As weekly COVID-19 case counts in Clatsop County continue to surge, primarily in unvaccinated residents, Clatsop County Commissioner Courtney Bangs sent a letter to Oregon Governor Kate Brown urging her to reconsider vaccine and mask mandates, especially, she said, with regard to schools.
Bangs said in the letter, quote: “While the vaccine is a valuable tool that Clatsop County will need to continue to advocate for and dispense, it is not without skeptics in our community.” Bangs also referred to COVID surges as “inevitable” and asked the governor to rely on local community based decision making.
Local health officials disagree. In a press conference last week, Interim County Health Department Director Margo Lalich stressed that measures like masking and vaccination are really the only reliable tools we have to control the pandemic.
Margo Lalich: “All it takes is one person, one person who’s infectious to create a problem that affects many.”
Clatsop County Commission Chair Mark Kujala said Bangs acted on her own in her capacity as a county commissioner and her letter to the Governor reflected her opinions only and does not speak for the entire commission.
Kujala said in an email, quote,”Having been a member of the County EOC and the Vaccine Task Force and witnessing the impact of COVID-19 over the last 18 months at Columbia Memorial Hospital – I have a unique perspective. It breaks my heart to know unvaccinated individuals are now extremely sick or dying from this virus. And to see the spread in assisted living facilities and in the workplace is tragic.”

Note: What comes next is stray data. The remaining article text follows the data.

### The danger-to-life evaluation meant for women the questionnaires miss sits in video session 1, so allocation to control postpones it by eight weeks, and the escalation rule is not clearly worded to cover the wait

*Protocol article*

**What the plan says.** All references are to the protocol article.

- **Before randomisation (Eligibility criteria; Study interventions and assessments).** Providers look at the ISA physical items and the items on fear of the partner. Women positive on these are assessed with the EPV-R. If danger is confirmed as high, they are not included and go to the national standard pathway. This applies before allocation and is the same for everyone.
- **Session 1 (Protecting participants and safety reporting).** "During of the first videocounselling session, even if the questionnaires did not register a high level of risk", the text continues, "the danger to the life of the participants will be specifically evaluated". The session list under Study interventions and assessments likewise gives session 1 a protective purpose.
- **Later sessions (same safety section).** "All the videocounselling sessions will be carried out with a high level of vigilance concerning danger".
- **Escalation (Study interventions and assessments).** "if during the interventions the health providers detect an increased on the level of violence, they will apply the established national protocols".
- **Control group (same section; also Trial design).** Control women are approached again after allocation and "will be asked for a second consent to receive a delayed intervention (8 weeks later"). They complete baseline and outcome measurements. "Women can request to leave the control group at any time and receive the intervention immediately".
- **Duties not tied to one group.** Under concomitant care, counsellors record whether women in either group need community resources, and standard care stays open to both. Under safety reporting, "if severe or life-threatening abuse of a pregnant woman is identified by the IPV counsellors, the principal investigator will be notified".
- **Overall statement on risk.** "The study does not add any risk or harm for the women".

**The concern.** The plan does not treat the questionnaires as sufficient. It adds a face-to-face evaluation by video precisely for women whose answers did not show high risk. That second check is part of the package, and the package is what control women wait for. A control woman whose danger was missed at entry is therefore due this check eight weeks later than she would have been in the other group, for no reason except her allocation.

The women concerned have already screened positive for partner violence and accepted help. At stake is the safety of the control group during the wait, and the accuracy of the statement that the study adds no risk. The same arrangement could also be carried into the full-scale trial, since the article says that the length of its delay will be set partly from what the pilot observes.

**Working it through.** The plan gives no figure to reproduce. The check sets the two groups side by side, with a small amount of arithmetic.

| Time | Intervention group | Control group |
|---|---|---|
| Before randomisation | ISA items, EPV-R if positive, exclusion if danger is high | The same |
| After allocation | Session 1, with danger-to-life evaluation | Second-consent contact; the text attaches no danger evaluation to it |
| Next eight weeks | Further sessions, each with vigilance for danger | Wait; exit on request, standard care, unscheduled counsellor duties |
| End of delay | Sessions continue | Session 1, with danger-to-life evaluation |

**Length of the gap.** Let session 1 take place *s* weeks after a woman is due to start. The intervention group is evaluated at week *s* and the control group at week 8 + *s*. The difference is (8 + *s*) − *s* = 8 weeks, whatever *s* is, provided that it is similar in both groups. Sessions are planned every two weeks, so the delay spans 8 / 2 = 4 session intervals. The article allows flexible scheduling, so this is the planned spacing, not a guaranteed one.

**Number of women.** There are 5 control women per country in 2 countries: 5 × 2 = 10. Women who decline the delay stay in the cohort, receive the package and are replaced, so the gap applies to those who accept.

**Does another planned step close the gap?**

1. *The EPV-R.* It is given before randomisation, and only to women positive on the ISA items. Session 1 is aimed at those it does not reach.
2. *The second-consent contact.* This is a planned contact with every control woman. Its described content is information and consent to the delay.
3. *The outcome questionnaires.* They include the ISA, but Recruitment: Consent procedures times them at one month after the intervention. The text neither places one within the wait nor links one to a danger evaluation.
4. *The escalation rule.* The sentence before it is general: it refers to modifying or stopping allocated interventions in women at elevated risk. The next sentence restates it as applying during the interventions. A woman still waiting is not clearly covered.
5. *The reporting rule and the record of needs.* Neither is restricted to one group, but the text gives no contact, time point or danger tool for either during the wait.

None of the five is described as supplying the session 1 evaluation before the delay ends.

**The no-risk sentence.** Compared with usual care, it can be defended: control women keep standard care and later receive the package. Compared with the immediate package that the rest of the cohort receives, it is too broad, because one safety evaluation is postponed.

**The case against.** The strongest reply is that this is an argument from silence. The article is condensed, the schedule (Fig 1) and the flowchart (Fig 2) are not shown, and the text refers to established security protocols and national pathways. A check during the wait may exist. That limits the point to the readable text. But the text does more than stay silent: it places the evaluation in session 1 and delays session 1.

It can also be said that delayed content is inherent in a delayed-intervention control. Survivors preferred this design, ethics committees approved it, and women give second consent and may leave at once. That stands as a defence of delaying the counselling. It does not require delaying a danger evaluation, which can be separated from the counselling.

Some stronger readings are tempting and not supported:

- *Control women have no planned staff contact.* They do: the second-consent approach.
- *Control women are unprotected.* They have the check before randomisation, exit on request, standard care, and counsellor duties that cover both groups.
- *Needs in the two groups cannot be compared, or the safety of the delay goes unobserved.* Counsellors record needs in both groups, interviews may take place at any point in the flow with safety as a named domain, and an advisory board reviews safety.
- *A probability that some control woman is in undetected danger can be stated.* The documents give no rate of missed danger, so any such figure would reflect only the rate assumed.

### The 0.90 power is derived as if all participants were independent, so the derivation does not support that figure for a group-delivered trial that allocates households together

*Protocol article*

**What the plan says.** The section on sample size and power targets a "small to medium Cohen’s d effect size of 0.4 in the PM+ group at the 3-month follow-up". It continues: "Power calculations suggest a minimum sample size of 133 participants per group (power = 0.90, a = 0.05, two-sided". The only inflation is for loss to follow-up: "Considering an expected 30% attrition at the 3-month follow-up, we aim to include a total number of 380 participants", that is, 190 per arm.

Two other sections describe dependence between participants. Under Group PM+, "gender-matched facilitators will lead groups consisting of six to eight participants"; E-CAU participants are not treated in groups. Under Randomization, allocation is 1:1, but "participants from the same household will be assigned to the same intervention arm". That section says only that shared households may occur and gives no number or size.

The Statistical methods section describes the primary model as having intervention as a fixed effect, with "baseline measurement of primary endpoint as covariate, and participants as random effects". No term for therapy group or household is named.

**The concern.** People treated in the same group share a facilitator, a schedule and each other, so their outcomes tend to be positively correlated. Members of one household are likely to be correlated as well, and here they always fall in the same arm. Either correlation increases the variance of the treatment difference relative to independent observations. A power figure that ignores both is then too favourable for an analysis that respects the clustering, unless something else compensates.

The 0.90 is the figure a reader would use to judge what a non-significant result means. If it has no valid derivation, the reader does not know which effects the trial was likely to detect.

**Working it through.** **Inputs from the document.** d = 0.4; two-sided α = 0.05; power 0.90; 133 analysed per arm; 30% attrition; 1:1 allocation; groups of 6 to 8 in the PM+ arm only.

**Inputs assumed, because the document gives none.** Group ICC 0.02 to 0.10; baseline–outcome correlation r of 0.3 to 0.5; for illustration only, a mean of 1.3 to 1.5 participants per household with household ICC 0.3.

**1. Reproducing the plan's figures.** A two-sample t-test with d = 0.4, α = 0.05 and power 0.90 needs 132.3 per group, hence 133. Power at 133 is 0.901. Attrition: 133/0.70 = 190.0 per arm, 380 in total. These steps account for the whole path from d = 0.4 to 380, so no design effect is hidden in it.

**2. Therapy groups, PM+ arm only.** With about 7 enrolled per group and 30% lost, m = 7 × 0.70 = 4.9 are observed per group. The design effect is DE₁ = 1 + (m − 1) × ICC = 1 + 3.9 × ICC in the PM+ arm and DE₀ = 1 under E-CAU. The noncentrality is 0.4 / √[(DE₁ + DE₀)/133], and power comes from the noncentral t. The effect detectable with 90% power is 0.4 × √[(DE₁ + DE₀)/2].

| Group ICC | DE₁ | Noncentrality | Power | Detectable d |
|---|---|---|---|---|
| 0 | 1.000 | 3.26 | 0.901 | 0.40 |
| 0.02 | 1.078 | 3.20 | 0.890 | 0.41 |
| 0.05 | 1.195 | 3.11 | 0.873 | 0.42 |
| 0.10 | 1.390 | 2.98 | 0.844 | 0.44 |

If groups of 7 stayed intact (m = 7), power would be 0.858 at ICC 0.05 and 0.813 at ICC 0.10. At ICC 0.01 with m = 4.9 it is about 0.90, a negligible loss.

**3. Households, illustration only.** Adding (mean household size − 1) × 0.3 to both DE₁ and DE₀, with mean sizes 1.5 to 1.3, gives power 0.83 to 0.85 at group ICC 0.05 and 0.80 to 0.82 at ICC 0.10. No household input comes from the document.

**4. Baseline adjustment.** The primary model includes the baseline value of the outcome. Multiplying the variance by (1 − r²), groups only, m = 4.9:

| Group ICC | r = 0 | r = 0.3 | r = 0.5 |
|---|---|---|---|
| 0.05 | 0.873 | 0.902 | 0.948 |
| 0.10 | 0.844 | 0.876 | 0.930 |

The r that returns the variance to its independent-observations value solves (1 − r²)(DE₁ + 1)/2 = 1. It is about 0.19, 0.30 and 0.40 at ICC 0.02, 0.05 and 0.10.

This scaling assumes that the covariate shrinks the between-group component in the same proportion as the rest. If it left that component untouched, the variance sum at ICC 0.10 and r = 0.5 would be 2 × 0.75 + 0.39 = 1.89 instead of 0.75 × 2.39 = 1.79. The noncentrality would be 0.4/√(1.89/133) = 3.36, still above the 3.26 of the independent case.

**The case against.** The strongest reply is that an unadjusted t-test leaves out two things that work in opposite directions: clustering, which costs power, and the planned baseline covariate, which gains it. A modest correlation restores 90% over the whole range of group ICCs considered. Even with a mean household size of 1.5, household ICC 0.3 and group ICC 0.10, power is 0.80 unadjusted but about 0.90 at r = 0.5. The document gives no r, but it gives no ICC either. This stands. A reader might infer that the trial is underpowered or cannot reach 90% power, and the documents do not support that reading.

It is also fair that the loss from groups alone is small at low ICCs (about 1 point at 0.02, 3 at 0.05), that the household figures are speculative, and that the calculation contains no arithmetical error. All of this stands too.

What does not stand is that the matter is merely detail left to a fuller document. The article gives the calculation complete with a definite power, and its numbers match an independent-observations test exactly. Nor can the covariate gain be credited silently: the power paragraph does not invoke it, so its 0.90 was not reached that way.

Kujala said the vaccine has made much of this preventable. He said the benefits of getting vaccinated outweigh any costs.
On Wednesday, Clatsop County reported 22 new cases. There were 137 cases reported last week and 14 hospitalizations. As of last week’s report from the Clatsop County Vaccine Task Force, the county was at 58.4 percent vaccinated.
Columbia Memorial Hospital in Astoria reported last week that several patients have died there because they could not be transferred to larger, more specialized hospitals. While those were not COVID deaths, officials said it was overcrowding due to COVID that kept them from getting treatment.
I’m Joanne Rideout in Astoria.